The Chieftains are a traditional Irish band form Dublin that consist of Paddy Moloney, Sean Potts and Michael Tubridy.

Tuesday 19 January 2016

Opening concert 'Carrying the Stream' at Celtic Connections 2016

Siohban Miller

An enriching poignant concert with depth and traditional roots. 
The opening concert for Celtic Connections 2016 celebrated the 50th anniversary of Scotland’s Traditional Music and Song Association. An early TMSA statement was to , champion “Scotland’s authentic tradition-bearers” against over-commercialism and dilution -  to keep the thread of Scottish traditional music flowing and secure traditional song’s place in Scottish music.

The show began with a uplifting pipes of the National Youth Pipe band of Scotland. Along with Scottish stars and greats of the Scottish music scene - Barbara Dickson, Sheena Wellington, Aly Bain & Phil Cunningham - there were seven unaccompanied traditional songs -  performed by Adam McNaughton, Thomas McCarthy, Arthur Johnston, Brain Miller, Pete Shepherd, Tom Spiers, Arthur Watson, Jim Taylor, Joe Aitkin, Geordie Murison, Jimmy Hutchison.  
Adam McNaughton
National Youth Pipe band of Scotland
There was also up-and-coming new stars - the haunting Gaelic singer Misha Macpherson, a talented Feis Rois, memorable singer Shona Donaldson, story-telling American Rayna Gilbert, popular musician Kris Drever and the show's musical director Siohban Miller.  

With such a high calibre of performers it is hard to select only a few highlights. The concert ended well on several high notes with Sheena Wellingtons' A Mans a Man,the poignant fiddle of Aly Bain and a powerful Malinky. For the rousing finale led by political singer Arthur Johnstone and with all the singers onstage, we were treated to Hamish Henderson's Freedom Come All Ye.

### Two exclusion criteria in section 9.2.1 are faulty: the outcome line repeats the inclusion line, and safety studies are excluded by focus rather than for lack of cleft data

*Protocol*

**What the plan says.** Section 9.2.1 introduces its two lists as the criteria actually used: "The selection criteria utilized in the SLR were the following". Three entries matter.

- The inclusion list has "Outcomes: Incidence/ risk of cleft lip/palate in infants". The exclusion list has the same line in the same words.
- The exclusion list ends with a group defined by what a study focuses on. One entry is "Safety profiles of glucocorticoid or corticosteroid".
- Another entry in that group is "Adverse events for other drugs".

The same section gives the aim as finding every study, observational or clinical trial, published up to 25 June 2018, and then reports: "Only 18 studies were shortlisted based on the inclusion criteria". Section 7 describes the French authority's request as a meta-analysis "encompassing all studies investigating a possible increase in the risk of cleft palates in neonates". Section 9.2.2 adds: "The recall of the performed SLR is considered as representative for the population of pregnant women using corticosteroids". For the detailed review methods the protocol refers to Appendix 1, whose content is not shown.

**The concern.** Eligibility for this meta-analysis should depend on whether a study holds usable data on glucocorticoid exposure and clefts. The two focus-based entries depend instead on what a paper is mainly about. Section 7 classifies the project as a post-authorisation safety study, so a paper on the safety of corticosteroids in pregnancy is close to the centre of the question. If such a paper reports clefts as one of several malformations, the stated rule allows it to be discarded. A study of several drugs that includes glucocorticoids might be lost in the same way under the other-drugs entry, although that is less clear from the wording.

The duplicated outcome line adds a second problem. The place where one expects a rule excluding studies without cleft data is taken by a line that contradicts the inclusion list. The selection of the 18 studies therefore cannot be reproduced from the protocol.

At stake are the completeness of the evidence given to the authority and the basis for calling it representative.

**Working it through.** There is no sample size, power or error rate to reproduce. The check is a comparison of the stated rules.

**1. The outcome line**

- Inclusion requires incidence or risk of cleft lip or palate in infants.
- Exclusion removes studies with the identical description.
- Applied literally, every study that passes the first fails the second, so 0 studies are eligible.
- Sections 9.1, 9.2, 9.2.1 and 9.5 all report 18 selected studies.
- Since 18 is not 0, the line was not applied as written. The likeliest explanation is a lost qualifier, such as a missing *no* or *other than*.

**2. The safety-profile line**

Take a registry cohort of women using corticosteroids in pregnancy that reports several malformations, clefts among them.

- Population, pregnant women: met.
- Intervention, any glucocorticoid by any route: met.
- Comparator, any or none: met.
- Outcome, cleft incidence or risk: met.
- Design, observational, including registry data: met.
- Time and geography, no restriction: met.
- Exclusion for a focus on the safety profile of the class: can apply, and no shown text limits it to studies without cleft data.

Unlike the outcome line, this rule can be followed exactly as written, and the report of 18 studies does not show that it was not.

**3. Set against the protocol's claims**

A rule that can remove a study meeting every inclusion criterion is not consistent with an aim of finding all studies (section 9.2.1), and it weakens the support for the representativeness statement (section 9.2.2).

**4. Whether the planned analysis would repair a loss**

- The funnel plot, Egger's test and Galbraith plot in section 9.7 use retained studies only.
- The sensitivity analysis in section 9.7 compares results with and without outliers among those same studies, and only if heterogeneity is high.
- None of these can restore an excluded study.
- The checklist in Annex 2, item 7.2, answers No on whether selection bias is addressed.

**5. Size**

Out in the concert hall foyer were wonderful models of three stalwarts of Scottish traditional music scene - Davy Stewart, Hamish Henderson, Sheila Stewart.
I thought more stories and information on the TSMA, songs and singers would have worked well, while the show was well compared.  

While the concert was heavily about the traditions, it also embraced the future. A very special motion to a top quality house band  - Euan Burton, Anna Massie, Aaron Jones, Tom Gibbs, John Blease and Megan Henderson.

There was a mention of the Land Reform Bills before the Scottish parliament - so that our land can be inhabited the way Norway is. I thought how wonderful that people feel they can express how they feel about things without fear...

Celtic Connections will showcase some of the worlds leading trad, folk and world music artists.  Oh I do miss these kinds of gigs!   

Wednesday 13 January 2016